What About Africa?

February 15, 2013

The US and the EU are entering trade talks which are regarded by trade experts as potentially highly beneficial to both parties. This is a good thing in that removing tariffs, subsidies, and red tape can only be beneficial to the exporters from both sides of the Atlantic and for their populations. Some estimate the benefit of such adjustments to enhance trade could remove an average of 10% of costs of products being traded.  This could certainly boost demand and improve the economies in the US and the EU.

All of that is good, but there is a concern: For those countries which are not included in these talks (the rest of the world), if demand in the US and the EU is met even more by trade exchanged between the two, it is likely there will be less imported into the US and the EU from other nations. It is not rational to assume that all the increased sales will be incremental and that none will be substitutional.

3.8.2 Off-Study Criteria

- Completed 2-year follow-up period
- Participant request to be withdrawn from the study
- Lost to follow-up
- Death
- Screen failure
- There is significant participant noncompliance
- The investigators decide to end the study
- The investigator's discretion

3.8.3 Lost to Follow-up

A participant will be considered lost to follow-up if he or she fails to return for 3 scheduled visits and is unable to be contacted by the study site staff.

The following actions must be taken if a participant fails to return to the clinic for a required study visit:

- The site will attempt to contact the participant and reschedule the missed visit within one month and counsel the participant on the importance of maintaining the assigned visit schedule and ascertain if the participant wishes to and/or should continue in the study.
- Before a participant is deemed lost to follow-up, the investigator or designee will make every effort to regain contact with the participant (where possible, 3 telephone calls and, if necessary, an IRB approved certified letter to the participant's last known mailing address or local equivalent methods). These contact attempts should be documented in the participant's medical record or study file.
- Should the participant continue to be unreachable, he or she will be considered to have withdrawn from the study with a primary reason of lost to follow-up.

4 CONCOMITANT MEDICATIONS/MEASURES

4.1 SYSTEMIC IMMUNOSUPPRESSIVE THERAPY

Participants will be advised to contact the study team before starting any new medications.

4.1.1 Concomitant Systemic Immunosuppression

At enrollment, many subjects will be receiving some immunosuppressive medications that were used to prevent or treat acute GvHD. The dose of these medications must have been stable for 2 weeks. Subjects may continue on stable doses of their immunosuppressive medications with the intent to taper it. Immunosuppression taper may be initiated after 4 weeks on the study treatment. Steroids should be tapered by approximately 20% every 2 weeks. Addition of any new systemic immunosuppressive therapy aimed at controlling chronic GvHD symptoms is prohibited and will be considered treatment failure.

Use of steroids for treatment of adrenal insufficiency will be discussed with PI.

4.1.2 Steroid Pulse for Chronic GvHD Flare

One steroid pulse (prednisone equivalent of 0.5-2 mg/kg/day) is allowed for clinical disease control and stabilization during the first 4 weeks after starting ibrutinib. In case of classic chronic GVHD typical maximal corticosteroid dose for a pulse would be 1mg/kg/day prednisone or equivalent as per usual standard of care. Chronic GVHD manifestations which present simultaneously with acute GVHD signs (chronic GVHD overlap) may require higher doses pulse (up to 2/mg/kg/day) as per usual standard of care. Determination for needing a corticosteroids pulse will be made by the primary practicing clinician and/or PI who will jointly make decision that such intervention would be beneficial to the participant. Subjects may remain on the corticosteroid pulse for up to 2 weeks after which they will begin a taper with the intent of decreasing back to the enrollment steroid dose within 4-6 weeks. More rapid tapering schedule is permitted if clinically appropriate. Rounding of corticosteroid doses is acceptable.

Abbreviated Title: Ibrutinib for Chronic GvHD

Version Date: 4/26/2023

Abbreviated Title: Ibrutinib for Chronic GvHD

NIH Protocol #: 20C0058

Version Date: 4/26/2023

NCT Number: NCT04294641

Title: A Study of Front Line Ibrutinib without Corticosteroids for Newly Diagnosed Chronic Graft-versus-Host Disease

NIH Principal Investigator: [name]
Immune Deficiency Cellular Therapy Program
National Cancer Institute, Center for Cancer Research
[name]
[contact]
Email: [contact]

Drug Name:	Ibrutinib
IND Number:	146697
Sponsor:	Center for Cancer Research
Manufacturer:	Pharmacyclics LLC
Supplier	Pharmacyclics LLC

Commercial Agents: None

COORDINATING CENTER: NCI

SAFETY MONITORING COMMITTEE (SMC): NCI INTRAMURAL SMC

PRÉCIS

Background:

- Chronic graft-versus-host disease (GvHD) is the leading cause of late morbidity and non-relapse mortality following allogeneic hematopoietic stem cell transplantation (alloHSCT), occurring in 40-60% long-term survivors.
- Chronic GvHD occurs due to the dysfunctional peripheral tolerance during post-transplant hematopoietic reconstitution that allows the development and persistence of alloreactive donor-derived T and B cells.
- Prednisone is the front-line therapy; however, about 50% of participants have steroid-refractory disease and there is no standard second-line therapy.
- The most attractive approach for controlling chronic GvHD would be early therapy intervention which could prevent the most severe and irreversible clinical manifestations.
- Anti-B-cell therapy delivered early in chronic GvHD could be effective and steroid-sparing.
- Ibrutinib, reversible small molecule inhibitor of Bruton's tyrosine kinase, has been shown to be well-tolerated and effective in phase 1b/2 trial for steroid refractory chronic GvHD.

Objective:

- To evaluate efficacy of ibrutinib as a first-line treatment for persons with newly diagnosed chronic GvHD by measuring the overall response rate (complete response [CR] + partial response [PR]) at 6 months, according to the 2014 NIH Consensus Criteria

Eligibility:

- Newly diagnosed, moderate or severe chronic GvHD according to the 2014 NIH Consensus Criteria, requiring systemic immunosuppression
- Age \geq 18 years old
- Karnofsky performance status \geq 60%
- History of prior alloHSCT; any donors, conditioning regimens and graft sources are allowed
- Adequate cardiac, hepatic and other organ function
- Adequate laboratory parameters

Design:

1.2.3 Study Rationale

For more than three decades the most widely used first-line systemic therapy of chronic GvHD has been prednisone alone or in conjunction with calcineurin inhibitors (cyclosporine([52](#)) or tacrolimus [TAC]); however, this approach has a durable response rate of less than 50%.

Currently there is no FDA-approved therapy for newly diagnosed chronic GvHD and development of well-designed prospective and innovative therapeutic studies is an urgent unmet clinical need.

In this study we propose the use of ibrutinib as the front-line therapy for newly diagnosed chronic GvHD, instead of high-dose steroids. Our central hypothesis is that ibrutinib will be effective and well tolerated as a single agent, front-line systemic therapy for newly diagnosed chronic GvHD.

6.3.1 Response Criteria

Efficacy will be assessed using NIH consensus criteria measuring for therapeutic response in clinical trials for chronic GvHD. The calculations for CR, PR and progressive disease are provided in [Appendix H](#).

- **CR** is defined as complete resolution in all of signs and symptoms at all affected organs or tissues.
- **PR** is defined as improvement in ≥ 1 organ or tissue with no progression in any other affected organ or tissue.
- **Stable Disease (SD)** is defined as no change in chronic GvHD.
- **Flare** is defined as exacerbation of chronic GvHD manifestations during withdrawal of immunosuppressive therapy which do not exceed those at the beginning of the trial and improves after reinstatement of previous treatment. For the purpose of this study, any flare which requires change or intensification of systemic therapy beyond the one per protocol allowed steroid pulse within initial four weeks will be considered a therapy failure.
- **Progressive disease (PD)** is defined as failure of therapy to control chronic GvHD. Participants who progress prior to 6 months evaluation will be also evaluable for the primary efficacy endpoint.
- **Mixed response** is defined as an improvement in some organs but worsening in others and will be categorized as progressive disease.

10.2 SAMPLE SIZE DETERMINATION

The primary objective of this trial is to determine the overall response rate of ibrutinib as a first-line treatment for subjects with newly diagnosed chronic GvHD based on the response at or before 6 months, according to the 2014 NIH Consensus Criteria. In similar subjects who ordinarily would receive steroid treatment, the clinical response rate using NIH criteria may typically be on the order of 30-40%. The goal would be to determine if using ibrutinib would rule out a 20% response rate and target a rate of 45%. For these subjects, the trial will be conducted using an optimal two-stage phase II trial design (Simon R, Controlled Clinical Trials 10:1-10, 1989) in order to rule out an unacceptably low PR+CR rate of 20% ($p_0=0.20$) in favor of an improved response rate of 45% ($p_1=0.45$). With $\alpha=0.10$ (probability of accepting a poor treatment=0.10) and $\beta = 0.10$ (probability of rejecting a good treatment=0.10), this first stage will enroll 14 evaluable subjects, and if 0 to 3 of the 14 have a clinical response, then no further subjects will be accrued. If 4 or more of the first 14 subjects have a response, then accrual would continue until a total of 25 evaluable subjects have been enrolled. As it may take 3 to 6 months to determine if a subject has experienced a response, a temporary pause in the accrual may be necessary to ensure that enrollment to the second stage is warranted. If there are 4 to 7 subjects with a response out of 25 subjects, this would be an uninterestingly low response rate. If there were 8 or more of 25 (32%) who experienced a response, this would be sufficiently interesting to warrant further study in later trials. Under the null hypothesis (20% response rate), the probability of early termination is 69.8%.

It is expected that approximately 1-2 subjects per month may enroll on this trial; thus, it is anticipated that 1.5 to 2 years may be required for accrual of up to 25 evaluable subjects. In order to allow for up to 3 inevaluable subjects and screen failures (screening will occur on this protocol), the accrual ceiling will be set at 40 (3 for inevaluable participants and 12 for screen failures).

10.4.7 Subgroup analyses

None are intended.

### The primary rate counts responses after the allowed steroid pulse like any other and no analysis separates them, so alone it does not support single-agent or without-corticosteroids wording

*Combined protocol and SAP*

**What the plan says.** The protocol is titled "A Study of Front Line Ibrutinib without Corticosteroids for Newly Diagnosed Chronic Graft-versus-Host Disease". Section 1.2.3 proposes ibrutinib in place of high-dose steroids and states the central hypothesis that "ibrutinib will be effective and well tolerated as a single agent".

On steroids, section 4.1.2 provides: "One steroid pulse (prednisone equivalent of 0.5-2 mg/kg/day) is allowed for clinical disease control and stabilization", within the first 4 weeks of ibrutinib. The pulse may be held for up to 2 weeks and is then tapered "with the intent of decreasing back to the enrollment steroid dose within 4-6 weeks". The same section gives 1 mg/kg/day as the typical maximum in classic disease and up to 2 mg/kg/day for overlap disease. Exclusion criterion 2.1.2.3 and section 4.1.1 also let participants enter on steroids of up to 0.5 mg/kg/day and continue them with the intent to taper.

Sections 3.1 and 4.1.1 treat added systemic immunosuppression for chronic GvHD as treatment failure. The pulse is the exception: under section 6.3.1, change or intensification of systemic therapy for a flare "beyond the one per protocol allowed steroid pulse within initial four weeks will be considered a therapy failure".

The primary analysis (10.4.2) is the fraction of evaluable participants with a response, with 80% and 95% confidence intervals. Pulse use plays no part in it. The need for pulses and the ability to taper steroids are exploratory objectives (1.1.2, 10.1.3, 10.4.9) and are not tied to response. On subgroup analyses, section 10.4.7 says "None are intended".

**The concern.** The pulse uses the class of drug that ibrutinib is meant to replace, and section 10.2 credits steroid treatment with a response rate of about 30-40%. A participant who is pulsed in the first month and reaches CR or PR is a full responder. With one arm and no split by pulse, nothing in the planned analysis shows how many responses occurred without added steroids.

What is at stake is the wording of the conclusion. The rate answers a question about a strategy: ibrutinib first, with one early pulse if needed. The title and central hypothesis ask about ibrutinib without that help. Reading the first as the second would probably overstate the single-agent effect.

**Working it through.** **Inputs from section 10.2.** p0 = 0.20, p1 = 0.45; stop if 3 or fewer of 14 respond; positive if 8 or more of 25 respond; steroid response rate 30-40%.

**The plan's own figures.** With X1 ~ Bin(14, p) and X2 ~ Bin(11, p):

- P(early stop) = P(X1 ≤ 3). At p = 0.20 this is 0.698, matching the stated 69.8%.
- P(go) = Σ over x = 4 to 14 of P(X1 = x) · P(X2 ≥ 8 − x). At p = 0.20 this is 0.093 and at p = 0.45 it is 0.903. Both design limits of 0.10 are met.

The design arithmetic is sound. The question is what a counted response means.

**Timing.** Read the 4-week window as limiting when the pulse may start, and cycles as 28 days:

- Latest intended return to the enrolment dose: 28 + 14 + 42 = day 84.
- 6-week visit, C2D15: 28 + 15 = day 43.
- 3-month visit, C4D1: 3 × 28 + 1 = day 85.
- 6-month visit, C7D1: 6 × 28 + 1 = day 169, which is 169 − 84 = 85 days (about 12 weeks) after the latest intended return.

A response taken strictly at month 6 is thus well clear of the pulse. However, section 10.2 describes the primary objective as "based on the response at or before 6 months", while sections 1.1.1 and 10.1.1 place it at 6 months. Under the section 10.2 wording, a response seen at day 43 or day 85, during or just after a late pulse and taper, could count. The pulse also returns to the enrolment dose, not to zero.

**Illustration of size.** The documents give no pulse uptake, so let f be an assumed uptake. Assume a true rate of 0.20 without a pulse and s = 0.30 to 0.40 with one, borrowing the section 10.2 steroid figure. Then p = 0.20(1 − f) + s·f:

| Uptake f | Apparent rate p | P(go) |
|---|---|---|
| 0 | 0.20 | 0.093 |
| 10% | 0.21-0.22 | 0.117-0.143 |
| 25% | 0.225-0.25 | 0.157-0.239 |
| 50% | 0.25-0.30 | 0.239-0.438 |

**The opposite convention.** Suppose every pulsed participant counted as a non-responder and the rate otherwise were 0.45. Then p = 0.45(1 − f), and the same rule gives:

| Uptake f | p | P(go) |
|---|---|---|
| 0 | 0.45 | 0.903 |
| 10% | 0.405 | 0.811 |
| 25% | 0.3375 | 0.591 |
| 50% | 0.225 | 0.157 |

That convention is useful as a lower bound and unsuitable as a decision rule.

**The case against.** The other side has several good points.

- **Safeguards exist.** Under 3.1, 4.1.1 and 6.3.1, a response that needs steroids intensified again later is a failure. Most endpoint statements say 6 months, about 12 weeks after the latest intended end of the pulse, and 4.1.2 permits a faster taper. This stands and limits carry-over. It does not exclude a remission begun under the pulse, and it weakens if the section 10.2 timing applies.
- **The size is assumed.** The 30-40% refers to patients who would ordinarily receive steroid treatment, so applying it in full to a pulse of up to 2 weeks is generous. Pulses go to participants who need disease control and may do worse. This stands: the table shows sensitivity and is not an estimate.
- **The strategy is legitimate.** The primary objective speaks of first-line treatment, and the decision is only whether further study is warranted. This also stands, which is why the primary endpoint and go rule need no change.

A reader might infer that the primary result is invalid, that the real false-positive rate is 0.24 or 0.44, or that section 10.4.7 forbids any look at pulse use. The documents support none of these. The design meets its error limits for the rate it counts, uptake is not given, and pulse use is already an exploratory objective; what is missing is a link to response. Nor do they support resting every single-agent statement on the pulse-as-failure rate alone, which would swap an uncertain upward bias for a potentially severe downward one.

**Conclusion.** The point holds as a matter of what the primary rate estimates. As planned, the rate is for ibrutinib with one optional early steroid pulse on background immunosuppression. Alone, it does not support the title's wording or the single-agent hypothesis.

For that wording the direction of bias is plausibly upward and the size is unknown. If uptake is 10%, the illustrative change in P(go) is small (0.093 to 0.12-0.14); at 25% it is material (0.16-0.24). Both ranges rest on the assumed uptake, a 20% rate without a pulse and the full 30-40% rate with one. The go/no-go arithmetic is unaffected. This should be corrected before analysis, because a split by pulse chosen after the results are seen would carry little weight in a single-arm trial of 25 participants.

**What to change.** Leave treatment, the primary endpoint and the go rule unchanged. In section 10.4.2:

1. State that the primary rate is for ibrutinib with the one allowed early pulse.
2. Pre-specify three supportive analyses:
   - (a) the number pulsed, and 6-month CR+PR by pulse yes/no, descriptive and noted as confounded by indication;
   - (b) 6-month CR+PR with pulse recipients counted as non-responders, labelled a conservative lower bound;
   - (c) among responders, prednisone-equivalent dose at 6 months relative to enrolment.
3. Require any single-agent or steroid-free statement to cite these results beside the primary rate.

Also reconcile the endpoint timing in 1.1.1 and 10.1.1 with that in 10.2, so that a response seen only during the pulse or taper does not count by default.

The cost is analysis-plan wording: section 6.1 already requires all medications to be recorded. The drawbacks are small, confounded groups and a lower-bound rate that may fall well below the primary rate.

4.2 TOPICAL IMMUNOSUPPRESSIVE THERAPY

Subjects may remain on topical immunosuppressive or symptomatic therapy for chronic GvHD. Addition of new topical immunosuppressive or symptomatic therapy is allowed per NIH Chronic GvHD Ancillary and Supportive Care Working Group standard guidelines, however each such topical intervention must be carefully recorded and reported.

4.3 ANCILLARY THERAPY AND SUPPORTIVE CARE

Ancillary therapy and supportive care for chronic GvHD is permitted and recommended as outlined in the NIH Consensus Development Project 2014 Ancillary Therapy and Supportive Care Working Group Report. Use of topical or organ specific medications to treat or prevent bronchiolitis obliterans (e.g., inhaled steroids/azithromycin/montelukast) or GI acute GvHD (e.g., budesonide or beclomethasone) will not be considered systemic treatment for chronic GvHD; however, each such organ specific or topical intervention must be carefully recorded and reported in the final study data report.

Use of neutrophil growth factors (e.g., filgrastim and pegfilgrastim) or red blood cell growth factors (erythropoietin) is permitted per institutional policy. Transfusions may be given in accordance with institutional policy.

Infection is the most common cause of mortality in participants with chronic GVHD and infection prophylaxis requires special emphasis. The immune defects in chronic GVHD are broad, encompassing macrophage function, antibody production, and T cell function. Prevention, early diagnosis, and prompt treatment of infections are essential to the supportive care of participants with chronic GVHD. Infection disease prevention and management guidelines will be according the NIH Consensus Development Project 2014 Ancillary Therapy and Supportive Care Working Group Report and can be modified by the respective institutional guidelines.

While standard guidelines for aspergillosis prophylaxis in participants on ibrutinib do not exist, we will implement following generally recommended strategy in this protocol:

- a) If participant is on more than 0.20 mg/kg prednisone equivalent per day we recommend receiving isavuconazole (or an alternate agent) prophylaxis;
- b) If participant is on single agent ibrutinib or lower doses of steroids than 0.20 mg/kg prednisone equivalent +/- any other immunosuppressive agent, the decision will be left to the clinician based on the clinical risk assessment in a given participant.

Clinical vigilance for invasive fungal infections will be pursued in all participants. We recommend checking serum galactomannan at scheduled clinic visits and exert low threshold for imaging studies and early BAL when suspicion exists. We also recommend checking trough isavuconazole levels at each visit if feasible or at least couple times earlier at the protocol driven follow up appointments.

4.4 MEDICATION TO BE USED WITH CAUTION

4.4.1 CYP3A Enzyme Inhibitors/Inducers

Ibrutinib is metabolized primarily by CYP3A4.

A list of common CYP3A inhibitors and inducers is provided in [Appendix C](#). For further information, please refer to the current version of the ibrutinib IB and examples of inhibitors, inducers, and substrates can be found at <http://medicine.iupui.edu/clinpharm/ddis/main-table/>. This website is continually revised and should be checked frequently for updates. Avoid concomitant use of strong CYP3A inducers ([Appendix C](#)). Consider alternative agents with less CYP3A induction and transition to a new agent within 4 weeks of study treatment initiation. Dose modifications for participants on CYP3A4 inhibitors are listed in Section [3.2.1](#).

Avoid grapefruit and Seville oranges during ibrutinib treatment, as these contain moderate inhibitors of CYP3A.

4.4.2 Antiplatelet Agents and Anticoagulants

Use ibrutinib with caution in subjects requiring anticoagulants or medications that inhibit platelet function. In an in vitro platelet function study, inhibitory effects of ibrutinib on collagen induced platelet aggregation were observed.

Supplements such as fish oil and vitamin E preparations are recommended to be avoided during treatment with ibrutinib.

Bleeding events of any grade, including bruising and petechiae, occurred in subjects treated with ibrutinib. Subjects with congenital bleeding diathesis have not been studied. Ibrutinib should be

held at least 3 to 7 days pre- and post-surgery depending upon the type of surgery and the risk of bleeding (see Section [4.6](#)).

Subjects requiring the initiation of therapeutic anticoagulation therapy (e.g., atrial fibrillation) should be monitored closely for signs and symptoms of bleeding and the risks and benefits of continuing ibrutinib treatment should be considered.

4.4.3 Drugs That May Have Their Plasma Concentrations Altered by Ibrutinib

Why can’t such talks be world encompassing? What is wrong with the “Doha” rounds in terms of resolving long festering issues of fairness? Why can’t the US and the EU begin to reduce the agricultural subsidies they are providing within their borders and give the famers of sub-Saharan Africa a chance to do some real poverty alleviation. There hasn’t been much in that part of the world in the last thirty years.

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